Hard-disk drives (HDDs) have been around since IBM conceived of the need for extra computer storage in 1956. A hard disk uses magnetized platters made of aluminium, ceramics or even glass to store data.
These are typically rotated at 5,400 or 7,200 revolutions per minute for drives in home PCs. An arm that hovers just above the platters reads data from and writes data to the disk.
SSDs, meanwhile, are built very much like the USB flash drives that have become popular over the last decade.
There are no moving parts in an SSD, which helps it to access data significantly faster. SSDs use a type of memory called NAND, which is non-volatile: instead of writing a magnetic pattern to a ceramic substrate, it stores data as an electrical signal that it retains even after the computer is switched off.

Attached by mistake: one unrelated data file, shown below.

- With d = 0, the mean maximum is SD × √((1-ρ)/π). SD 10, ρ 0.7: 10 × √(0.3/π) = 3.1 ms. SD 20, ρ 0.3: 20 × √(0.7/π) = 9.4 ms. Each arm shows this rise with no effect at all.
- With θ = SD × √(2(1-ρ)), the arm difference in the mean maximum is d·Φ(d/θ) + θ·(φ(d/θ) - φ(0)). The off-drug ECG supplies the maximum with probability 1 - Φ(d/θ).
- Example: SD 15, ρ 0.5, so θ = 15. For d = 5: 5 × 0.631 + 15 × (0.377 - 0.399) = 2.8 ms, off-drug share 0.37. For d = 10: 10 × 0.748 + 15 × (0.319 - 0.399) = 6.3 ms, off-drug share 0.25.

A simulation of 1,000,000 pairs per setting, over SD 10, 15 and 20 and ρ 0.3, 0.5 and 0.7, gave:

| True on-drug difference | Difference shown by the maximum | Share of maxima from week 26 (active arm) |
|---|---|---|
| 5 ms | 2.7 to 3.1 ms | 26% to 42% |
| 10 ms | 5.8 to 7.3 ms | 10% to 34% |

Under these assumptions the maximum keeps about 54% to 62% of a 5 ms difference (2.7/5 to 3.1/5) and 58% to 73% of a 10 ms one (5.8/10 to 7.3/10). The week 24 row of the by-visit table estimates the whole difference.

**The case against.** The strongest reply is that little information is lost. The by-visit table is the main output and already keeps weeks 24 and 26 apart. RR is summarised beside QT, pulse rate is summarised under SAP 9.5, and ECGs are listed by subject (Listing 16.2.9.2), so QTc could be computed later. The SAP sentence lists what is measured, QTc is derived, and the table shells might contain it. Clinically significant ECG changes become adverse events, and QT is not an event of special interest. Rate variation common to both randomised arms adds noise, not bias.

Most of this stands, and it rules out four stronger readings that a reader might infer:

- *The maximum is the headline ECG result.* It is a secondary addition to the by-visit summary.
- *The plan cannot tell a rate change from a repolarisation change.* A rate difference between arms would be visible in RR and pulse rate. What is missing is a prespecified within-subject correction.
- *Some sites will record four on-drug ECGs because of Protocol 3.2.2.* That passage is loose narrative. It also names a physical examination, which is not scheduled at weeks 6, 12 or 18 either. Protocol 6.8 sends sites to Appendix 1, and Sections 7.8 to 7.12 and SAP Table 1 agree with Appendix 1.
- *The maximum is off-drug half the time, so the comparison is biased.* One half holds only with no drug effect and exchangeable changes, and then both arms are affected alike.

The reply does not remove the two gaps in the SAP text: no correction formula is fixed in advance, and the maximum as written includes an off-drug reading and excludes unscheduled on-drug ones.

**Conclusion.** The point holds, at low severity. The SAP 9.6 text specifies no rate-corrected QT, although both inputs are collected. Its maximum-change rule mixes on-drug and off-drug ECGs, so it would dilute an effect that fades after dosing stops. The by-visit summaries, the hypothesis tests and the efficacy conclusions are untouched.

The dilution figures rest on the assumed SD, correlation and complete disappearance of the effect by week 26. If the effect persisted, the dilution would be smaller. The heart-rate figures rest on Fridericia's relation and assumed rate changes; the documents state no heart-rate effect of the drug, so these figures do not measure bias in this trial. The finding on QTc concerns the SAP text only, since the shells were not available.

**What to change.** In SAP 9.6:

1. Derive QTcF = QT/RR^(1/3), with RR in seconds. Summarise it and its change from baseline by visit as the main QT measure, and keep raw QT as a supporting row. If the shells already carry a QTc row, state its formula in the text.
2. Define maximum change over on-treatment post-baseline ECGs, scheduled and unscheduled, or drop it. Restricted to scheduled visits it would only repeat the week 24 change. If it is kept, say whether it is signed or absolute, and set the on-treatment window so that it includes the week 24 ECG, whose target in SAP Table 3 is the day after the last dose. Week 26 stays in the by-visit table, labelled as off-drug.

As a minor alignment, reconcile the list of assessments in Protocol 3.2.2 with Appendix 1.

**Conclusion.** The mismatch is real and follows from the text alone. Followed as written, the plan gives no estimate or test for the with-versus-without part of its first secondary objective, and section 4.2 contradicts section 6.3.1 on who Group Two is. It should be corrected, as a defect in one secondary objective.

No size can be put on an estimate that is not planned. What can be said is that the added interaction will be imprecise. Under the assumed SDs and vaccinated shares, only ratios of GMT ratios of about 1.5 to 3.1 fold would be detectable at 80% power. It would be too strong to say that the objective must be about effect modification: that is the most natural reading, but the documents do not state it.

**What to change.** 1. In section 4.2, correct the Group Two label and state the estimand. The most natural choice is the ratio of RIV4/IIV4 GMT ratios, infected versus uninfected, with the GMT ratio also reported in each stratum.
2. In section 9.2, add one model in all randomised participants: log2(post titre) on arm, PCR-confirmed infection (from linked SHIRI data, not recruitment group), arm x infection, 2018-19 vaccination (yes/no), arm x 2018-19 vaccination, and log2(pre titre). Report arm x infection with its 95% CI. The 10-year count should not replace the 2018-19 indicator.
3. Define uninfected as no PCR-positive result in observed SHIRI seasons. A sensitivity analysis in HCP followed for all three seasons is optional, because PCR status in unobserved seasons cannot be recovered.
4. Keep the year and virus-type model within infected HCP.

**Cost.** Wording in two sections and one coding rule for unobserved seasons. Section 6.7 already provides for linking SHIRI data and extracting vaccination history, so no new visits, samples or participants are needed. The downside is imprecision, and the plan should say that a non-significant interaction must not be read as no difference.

Each SSD features a small processor called a controller, which performs the same role as the read/write arm of an HDD.
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HDD Platter – One of several magnetic platters that store data.
HDD Read/write head – Hovers just above the surface of each platter performing both read and write operations.
SSD Controller – Reads and writes to the drive’s memory chips, ultimately determining the speed of the SSD.
SSD power socket – A standardized socket that plugs directly into the computer power supply.
SSD SATA socket – Standardized data transfer – no different to that used by modern-day HDDs.